# Variables characterization tutorial in Excel

This tutorial explains how to study links between variables of the same type or of a different type using the Variable characterization tool of the XLSTAT software.

## Dataset for running a variables characterization

The data have been collected for a medical supervision project carried out in Angers (France). Precisely, doctors of the local teaching hospital have studied the snoring condition among 100 patients between 2000 and 2002.

### Goal of this tutorial on variables characterization

Using the variables characterization XLSTAT feature, the goal is to study the possible links between the various variables of the data set: 4 quantitative variables *Age*, *Weight*, *Size*, *Alcohol* and 2 qualitative variables *Gender* and *Snoring*.

The **Variables Characterization** function allows studying links between variables of the same type or of a different type. This tutorial has 5 parts associated with 5 five sheers in the demo file. It presents the different results according to the study of the relationships between the variables and according to the nature of these variables (quantitative or qualitative).

Setting up variables characterization with XLSTAT

After opening XLSTAT, select **Describing data - Variables characterization** (see below).
Once you’ve clicked the button, the **Variables characterization** dialog box appears.
Then you can select the data on the Excel sheet.

### 1. Link between quantitative variables

First, we will study the relationship between the quantitative variable *Alcohol* (element to characterize) and the three other quantitative variables *Age*, *Size* and *Weight* (characterizing elements). We choose to display the results in ascending order of p-values (this will also be the case for other examples).
The computations begin once you have clicked on OK. The results will then be displayed in a new sheet, named *Variables* *characterization*.
None of the p-values is lower than the threshold of 5%, so we cannot reject the hypothesis of zero correlation. We can, therefore, conclude that the variable *Alcohol* is not related to the variables *Weight*, *Size* and *Age*.

### 2. Link between qualitative variables

In the second part, we study the relationship between the qualitative variable *Snoring* (element to characterize) and the other two qualitative variables *Gender* and *Tobacco* (characterising elements).
The computations begin once you have clicked on OK. The results will then be displayed.
The p-value associated with the variable *Gender* is lower than the threshold of significance of 5% so we can conclude that there is a link between the variable *Snoring* and the variable *Gender*. However, variables *Snoring* and *Tobacco* seem to be independent (p-value>5%).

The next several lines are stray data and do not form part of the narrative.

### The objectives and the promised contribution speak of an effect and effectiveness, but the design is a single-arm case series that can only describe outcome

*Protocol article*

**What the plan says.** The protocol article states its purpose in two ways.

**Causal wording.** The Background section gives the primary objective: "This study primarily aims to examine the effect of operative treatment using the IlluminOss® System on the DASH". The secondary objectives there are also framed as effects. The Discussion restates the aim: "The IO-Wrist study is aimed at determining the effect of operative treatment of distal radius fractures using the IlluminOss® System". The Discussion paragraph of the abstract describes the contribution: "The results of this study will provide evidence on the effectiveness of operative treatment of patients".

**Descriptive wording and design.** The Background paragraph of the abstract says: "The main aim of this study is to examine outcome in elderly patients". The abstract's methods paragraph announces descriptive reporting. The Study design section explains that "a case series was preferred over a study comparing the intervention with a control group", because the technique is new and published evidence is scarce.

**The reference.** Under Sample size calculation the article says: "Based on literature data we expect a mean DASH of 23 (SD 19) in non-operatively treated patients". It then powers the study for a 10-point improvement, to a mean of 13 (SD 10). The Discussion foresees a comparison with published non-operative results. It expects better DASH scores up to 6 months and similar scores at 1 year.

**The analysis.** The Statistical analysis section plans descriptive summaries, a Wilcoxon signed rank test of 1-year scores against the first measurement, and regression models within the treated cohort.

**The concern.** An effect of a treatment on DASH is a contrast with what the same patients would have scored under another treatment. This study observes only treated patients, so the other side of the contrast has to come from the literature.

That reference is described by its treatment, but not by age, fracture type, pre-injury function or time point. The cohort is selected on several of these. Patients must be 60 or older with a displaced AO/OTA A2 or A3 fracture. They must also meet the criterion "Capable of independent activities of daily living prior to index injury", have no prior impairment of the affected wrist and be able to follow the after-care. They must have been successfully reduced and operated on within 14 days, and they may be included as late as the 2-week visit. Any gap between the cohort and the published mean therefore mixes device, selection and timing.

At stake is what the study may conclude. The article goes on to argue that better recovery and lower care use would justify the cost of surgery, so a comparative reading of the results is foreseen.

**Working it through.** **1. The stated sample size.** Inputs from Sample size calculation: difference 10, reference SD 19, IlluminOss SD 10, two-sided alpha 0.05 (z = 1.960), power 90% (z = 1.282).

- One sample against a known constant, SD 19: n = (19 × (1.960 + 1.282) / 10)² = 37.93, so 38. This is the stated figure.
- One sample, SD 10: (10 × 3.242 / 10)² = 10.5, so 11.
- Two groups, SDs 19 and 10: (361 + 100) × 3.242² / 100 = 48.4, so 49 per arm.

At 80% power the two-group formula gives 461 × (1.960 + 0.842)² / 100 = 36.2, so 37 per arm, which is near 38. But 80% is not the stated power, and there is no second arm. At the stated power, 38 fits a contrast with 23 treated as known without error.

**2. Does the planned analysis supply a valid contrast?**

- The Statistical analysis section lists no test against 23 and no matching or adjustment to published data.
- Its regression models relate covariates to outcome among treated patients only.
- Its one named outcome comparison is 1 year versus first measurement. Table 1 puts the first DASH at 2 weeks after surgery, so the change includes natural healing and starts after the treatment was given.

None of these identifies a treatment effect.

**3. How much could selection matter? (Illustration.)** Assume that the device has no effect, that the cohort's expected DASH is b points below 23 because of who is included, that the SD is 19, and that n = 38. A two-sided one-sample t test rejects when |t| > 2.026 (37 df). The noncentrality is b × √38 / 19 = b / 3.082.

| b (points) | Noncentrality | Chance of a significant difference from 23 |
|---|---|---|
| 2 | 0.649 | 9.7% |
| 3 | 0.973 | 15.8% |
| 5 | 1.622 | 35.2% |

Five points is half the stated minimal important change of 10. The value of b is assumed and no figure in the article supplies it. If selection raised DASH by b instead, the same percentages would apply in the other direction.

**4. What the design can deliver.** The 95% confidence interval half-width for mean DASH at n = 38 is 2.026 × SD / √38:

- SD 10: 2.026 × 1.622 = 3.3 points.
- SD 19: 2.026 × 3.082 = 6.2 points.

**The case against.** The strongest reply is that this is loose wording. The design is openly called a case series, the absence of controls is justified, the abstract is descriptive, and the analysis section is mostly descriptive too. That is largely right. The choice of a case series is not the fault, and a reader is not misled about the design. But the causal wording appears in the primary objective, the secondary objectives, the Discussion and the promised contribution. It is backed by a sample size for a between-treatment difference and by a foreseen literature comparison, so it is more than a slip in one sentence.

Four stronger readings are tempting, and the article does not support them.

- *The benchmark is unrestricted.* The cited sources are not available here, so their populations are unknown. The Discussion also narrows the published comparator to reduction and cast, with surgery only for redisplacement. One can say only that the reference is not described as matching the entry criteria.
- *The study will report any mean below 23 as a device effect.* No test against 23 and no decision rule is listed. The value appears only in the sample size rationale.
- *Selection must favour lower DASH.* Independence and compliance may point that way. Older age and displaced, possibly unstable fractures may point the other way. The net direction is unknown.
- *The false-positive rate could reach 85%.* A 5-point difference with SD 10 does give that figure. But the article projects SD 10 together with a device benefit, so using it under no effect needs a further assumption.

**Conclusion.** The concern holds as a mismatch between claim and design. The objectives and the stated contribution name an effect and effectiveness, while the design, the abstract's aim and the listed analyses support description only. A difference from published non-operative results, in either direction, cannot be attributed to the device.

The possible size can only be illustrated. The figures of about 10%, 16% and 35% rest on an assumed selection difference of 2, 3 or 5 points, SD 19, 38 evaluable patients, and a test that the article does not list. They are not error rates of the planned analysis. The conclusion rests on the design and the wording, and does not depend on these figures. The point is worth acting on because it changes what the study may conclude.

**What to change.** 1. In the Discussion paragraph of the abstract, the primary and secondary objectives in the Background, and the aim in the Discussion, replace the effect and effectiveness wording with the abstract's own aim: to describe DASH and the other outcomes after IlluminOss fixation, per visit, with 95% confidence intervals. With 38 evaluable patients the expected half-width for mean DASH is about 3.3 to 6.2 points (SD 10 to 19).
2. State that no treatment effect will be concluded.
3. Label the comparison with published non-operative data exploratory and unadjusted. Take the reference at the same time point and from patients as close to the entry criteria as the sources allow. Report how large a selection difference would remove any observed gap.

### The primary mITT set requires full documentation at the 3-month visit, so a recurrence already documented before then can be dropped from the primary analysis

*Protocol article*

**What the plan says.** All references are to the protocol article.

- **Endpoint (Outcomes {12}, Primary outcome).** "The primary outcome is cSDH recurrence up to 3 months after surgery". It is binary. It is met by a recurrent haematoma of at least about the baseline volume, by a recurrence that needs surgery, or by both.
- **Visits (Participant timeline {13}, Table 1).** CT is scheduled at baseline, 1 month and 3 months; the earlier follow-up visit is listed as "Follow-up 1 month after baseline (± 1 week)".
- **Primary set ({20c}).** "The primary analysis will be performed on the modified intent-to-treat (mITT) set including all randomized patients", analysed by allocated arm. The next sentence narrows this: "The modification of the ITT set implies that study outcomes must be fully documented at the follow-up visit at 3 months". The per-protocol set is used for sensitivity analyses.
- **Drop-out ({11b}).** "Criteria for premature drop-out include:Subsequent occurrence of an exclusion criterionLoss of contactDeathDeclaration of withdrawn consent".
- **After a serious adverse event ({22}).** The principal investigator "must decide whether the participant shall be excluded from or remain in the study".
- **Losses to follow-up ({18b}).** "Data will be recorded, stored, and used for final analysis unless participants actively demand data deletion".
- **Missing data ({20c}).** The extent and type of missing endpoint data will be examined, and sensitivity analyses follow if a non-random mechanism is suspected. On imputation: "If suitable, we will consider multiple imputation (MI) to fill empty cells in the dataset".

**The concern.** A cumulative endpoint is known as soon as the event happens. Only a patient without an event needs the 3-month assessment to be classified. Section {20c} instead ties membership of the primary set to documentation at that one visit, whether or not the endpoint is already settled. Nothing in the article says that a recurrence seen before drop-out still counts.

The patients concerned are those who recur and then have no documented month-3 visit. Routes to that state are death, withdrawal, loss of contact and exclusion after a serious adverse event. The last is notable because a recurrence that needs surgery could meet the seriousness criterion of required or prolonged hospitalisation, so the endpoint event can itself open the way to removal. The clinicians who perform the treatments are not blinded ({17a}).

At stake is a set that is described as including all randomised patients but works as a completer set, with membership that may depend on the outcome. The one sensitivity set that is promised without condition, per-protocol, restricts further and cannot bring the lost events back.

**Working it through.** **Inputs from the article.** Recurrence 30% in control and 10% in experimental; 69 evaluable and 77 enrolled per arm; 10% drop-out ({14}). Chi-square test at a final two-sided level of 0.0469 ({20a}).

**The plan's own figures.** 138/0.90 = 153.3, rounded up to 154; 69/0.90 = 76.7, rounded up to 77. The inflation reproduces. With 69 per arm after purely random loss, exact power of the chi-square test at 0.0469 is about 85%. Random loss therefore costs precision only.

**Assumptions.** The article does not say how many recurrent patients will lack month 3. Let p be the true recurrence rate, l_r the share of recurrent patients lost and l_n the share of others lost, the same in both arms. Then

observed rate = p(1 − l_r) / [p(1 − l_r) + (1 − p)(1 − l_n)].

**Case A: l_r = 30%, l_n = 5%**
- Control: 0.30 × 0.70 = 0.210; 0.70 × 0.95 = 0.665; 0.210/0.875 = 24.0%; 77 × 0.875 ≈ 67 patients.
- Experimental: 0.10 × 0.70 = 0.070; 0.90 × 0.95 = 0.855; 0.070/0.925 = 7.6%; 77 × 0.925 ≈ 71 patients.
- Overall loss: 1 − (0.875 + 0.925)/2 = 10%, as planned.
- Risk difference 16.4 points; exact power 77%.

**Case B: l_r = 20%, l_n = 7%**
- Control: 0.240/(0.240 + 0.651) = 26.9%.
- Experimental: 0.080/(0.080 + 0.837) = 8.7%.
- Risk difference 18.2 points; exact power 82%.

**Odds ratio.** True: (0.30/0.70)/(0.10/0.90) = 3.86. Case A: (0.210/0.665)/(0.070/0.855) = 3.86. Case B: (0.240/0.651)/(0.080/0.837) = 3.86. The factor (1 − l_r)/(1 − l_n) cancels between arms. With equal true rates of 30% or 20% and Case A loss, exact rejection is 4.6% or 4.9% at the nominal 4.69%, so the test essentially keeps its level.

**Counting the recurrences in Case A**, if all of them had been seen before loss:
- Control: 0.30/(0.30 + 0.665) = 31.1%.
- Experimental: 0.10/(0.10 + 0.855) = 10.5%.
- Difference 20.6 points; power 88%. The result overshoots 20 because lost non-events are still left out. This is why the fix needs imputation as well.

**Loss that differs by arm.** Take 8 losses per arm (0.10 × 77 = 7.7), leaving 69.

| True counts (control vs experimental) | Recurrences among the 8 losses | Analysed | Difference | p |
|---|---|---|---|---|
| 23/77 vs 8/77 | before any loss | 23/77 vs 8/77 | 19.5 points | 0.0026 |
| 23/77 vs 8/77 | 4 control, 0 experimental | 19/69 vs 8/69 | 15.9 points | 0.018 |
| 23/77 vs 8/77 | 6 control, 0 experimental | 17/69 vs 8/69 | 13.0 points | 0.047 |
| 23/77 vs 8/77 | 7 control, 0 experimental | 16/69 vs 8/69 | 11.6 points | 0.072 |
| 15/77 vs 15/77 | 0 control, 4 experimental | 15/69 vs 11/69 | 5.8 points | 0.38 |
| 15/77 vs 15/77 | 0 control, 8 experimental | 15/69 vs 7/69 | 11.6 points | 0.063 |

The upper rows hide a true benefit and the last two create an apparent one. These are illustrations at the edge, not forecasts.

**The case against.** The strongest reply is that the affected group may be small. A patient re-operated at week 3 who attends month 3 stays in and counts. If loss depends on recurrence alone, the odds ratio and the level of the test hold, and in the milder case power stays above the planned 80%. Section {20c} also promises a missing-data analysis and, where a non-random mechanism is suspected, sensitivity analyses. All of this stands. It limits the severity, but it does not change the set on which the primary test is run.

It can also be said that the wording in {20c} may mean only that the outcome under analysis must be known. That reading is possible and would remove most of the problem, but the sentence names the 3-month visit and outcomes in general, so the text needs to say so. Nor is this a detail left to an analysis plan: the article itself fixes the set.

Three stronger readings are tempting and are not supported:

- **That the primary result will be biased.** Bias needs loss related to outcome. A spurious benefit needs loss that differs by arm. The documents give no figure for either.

### 3. Link between quantitative and qualitative variables

In the third part, we study the relationship between the quantitative variable *Alcohol* (element to characterize) and the three other qualitative variables *Gender*, *Tobacco* and *Snore* (characterizing elements).
The computations begin once you have clicked on OK. The results will then be displayed.
The results below are contained in the “Variables characterization2” tab.
The three p-values are lower than the threshold of significance of 5% so we can conclude that there is a link between the quantitative variable *Alcohol* and the three qualitative variables.

### 4. Link between quantitative variables and categories

In the fourth part, we study the relationship between the quantitative variable *Alcohol* (element to characterize) and the categories of the qualitative variable *Gender* (characterizing elements).
The computations begin once you have clicked on OK. The results will then be displayed.
The results below are contained in the “Variables characterization3” tab.
Significative p-values and test values show that men (SEXE-0) have a higher alcohol consumption than the average one. On the other hand, women (SEXE-1) have a lower alcohol consumption than the average one.

### 5. Link between categories of different qualitative variables

In this last part, we study the relationship between the categories of the qualitative variable *Snore* (elements to characterize) and the categories of the qualitative variables *Gender* and *Tobacco* (characterizing elements).
The computations begin once you have clicked on OK. The results will then be displayed.
The results below are contained in the “Variables characterization4” tab.
We see that among snoring people (Snoring-1), men (SEX-0) are over-represented compared to women where this difference is considered to be significative. It is also noted that being a smoker does not affect snoring.

### Conclusion

The above analyses showed how we can study links between different variables of different types. Various conclusions can be drawn from the results. For example, we saw that there was a strong link between alcohol consumption and gender, a strong link between snoring and gender but no significant link between snoring and smoking.

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